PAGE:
Although registration is not required to use your trademark rightfully, it provides additional protection. When starting a business, new business owners who have a strong brand need to consider trademark registration.
To use a trademark on products or services, you don’t need to register it. You can use the trademark as part of your regular business.
If you wish to have exclusive rights to the trademark associated with your products, however, it must first be registered with USPTO. Public notice of ownership is also provided by registration. The registration creates a presumption that the mark is owned. People should consider carefully before using it.
To register your trademark go to the USPTO website and submit an application via the Trademark Electronic Application System. The application fee starts at $225, but could be higher. You will be charged more if you request an extension or work with a lawyer.
After you have submitted your application, you can monitor your status via TEAS. It may take up to six months for a reply. It may take several years to register a trademark.
Length of Protection
Because they are based upon actual use, trademark rights don’t expire after a certain period. Your trademark is valid as long as it is used in commerce or in connection to your goods and services.
Tip Registered trademarks are only valid for a period of 10 years. You must renew your USPTO registration to continue protection.
Do You Need to Trademark Your Business Name
Your LLC or corporate name, which you register with the state to start a business, is protected at state level. This means that no other state business can use your company’s name. If you intend to only do business within your state of filing, your business name may not be necessary to trademark.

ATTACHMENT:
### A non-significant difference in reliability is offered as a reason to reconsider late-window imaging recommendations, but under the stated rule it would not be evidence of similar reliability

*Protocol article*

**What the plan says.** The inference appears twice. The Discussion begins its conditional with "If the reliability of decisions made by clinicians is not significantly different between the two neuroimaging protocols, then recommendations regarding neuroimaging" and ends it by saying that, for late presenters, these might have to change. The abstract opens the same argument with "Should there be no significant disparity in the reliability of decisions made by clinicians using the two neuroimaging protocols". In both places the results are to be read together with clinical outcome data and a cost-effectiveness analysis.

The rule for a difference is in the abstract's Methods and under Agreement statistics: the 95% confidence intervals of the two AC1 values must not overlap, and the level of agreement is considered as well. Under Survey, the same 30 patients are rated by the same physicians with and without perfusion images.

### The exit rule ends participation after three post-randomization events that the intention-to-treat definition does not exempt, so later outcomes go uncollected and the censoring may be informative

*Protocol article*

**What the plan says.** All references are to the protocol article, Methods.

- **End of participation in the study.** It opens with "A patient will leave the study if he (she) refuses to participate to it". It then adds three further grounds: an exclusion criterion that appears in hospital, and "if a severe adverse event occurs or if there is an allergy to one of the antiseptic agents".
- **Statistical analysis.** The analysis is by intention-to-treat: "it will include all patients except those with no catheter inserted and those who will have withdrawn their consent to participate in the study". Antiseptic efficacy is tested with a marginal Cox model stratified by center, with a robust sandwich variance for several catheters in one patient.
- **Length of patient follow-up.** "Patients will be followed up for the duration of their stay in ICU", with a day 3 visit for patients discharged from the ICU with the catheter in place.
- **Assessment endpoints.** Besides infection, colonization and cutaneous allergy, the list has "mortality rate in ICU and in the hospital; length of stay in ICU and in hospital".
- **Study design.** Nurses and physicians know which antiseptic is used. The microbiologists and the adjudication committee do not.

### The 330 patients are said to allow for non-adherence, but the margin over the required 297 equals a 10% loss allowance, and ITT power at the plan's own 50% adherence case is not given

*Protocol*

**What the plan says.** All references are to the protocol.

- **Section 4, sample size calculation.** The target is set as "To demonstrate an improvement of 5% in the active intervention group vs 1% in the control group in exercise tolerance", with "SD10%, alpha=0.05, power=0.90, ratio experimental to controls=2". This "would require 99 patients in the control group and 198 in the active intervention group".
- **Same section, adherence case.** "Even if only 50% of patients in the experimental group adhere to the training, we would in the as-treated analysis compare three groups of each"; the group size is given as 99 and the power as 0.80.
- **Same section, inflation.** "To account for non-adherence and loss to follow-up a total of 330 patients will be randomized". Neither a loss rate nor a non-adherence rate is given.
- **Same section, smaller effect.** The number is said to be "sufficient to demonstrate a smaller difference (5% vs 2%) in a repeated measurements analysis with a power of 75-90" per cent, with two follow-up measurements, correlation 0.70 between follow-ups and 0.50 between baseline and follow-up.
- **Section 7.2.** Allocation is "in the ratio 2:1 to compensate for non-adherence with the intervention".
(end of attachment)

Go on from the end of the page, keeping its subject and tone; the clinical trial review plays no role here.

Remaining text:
However, if you anticipate growing your business to a neighboring state–or nationally–trademarking your business name will give you the exclusive right to use it.
Register a Trademark with an Online Legal Service
You can register your trademark yourself, but it is easier to use an online legal service. IncFile will check if your trademark is available and, if so, you can file your trademark request online for $199 plus federal fees.
Copyright law in the United States protects “tangible media of expression.”
- Movie scripts
- Software for computers
- Other original and creative works
A “copyright” refers to a set of rights that are associated with each work. This includes the right to sell, duplicate, display, modify, or display it.
A creator is entitled to copyright for each of his original works. However, registration with the U.S. Copyright Office grants him the right to enforce these rights in federal courts.
To protect a work, registration is not necessary. Artists should still copyright their work in order to be able to sue, register it, or prove ownership with a certificate.
Log in to Copyright.gov to register and choose the type of work that you wish to copyright. The online registration platform will then direct you to a page where you can submit a request for $35-$65.
After submitting an application, the copyright process may take anywhere from 1 month to 21 months. Please submit your application as soon as you can. The following factors affect the time it takes to register:
- Complexity of the application
- How to submit the application
- Method of payment